Assessment is a central element in learners’ higher education experience, but often it is also one of the most daunting experiences for many students for different reasons. The heavily teacher-centred, lecture-based higher education experience where students are the passive recipients of knowledge is changing, but are our assessments methods, our beliefs in what to evaluate and how to evaluate, changing as well?
At Goldsmiths, we value active student engagement, co-construction, independent and critical thinking in all our programmes. We are committed to promoting access and diversity and strive for inclusion, equality and social justice in education and in the broader society. There are particular methods of assessment that align with our vision and values:
Assessment for Learning
Key principles: Meta-cognition, feed-forward, formative assessment.
Teacher role: Facilitator, mentor, guide.
Assessment for learning is the use of assessment and feedback to inform future work. This is different than assessment of learning, which typically is the practice of evaluating students’ work summatively at the end of a course or module.
It is important for students to see assessment as an opportunity to further develop their practice, rather than a judgement of their past or ‘finished’ work. JISC notes that assessment for learning “can encourage students to take responsibility of their learning as they progress through a course or module“. The following teaching principles are essential for the success of this approach:
- giving learners ample opportunities for self-reflection (this can be built into the assessment itself);
- a focus on students’ potential and future possibilities, rather than past performance;
- good use of formative assessment and feed-forward*.
Note: At Goldsmiths formative assessment is often used to refer to coursework that does not count toward the final grade, but in the wider sector formative assessment could be any type of assessment that informs future work.
TES Assessment for Learning Toolkit (a resource that provides “70 different activities, ideas or tools based around assessment for learning”)
Key principles: Agency, inclusion, self-directed learning.
Teacher roles: Convenor, facilitator, mentor, guide.
Ipsative approaches allow tutors and learners to focus on personal progress based on personal goals. JISC has defined ipsative assessment as “an assessment based on a learner’s previous work rather than based on performance against external criteria and standards.” Ipsative assessment is a good example for assessment for learning as well, as learners set their own goals and develop their practice in a way that suits them best. The approach is particularly helpful for learners to have agency in their learning as it creates more space for creativity and co-construction compared to traditional standards based assessment methods. Learners’ prior experience is recognised and used as a catalyst for professional and personal development. Ipsative assessment:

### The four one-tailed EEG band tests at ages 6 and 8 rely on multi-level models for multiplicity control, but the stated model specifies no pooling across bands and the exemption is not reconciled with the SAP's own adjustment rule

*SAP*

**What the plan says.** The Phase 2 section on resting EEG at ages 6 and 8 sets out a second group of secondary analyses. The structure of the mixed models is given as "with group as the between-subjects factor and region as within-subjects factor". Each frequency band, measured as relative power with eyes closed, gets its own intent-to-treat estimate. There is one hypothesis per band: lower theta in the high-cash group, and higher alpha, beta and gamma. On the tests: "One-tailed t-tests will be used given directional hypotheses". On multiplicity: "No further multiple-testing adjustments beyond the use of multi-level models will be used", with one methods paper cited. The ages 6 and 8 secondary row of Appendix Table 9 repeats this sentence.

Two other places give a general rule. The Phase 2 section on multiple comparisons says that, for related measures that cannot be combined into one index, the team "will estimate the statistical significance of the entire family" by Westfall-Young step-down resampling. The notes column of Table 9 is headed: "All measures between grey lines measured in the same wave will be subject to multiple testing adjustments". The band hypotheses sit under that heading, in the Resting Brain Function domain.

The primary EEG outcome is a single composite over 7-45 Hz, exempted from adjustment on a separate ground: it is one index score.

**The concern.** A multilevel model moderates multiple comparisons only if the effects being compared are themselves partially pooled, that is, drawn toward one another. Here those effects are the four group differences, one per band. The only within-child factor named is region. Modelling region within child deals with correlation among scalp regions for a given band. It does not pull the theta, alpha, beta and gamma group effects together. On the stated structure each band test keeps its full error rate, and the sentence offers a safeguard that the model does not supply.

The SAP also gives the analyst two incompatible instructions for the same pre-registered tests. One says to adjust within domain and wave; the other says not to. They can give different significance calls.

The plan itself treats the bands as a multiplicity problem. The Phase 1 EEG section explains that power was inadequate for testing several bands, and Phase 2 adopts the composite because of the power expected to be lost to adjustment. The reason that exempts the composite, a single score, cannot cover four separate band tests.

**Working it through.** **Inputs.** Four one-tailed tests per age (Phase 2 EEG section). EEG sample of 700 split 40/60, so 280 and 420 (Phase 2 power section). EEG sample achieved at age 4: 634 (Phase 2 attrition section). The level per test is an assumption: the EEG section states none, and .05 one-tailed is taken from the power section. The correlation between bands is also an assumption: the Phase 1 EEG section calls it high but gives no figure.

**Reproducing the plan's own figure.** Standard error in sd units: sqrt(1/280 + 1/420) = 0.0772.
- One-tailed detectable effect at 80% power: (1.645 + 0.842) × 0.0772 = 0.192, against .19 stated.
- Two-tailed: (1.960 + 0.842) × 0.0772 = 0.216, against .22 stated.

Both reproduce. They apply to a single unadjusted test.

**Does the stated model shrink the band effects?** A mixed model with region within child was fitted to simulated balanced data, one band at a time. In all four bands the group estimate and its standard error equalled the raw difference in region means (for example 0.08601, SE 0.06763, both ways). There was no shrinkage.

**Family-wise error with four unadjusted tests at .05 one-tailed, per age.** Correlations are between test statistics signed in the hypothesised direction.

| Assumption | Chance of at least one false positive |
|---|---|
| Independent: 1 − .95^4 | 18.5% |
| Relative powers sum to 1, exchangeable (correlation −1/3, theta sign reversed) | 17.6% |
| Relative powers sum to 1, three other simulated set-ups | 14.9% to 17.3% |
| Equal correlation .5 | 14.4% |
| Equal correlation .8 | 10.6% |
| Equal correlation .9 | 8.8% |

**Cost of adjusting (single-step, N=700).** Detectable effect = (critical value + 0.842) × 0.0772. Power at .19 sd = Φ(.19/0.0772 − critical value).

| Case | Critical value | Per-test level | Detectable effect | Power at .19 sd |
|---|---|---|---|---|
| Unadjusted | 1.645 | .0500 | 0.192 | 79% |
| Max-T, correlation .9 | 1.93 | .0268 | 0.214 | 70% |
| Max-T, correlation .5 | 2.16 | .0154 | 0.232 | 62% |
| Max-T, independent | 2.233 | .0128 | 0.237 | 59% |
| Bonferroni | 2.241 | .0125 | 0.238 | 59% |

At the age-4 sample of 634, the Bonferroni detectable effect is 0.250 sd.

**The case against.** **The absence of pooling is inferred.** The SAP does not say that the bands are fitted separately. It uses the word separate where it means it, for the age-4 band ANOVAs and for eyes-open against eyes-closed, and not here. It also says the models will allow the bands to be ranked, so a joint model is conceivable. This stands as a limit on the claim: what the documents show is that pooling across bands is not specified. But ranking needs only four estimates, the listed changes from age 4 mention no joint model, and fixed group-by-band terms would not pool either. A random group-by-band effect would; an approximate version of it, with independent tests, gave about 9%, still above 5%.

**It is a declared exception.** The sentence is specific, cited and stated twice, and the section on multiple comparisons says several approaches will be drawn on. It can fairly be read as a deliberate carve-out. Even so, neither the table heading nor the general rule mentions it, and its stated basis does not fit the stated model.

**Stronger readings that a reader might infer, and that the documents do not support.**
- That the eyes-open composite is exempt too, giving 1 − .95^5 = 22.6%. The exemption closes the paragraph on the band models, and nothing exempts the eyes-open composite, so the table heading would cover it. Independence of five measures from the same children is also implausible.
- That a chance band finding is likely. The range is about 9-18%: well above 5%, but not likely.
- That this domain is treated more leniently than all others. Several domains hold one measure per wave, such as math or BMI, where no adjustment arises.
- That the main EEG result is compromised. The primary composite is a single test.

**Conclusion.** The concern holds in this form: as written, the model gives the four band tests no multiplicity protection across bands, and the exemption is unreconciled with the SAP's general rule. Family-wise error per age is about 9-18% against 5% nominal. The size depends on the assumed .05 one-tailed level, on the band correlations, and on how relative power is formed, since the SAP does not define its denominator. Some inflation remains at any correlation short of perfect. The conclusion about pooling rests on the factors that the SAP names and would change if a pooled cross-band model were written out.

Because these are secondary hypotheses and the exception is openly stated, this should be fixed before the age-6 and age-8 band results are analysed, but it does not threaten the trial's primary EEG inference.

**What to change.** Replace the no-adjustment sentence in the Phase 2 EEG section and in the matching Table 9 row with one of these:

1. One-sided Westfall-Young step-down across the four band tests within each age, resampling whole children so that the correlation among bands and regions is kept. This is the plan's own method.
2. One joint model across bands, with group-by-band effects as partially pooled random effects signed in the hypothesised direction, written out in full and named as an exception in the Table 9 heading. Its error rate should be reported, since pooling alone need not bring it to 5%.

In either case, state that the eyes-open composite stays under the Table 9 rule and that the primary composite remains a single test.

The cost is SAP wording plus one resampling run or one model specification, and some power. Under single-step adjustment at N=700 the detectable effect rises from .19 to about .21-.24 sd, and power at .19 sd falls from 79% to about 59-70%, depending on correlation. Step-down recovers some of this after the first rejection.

- recognises that learners might have different starting points in their educational journey, and might have different learning preferences;
- recognises that standards and criteria based assessment are not always the best for students and have limitations;
- helps students establish their own personal goals, thus giving them agency over their learning;
- places emphasis on the learning process;
- is inclusive as it is open to diversity and different ways of learning;
- encourages self-reflection.
Key principles: Inclusion, diversity, accessibility.
Teacher roles: Facilitator, mentor, guide.
Careful consideration of assessment is particularly important for students with educational needs. There is a greater need for creativity when thinking about students with, for example, dyslexia, visual impairment, or autism. Teachers may not always be aware of the different educational needs present in a class (students don’t always bring them to attention), but varied assessment benefits everyone, including and especially for those for whom it may not be obvious. With varied assessment:
- assessment could be more authentic/relevant to students (e.g., via case studies, research);
- students develop a diverse set of skills (i.e., other than essay writing);
- students benefit from choice and diversity.
Key principles: Co-construction, peer-to-peer learning, meta-cognition.
Teacher roles: Facilitator, mentor, guide.
Co-assessment aligns with social and collaborative approaches to learning and teaching. Peer-reviews, peer- or self-grading based on a set of pre-defined criteria, student-led feedback sessions are all examples for co-assessment. The approach is a useful way to build a supportive learning community and break the habits of traditional, teacher-led higher education pedagogy. Self-assessment, in particular, is an excellent way to bring meta-cognition (a critical awareness and understanding of one’s own thinking) into learning.
Co-assessment can help students better understand assessment criteria and the standards they are expected to meet in their work, but beyond that it helps students:
- understand that learning is a process;
- understand that assessment is a mutual process of learning: both the assessor and the assessed learn from one another and from the process;
- develop a sense of agency in their learning;
- develop important meta-cognitive and interpersonal skills.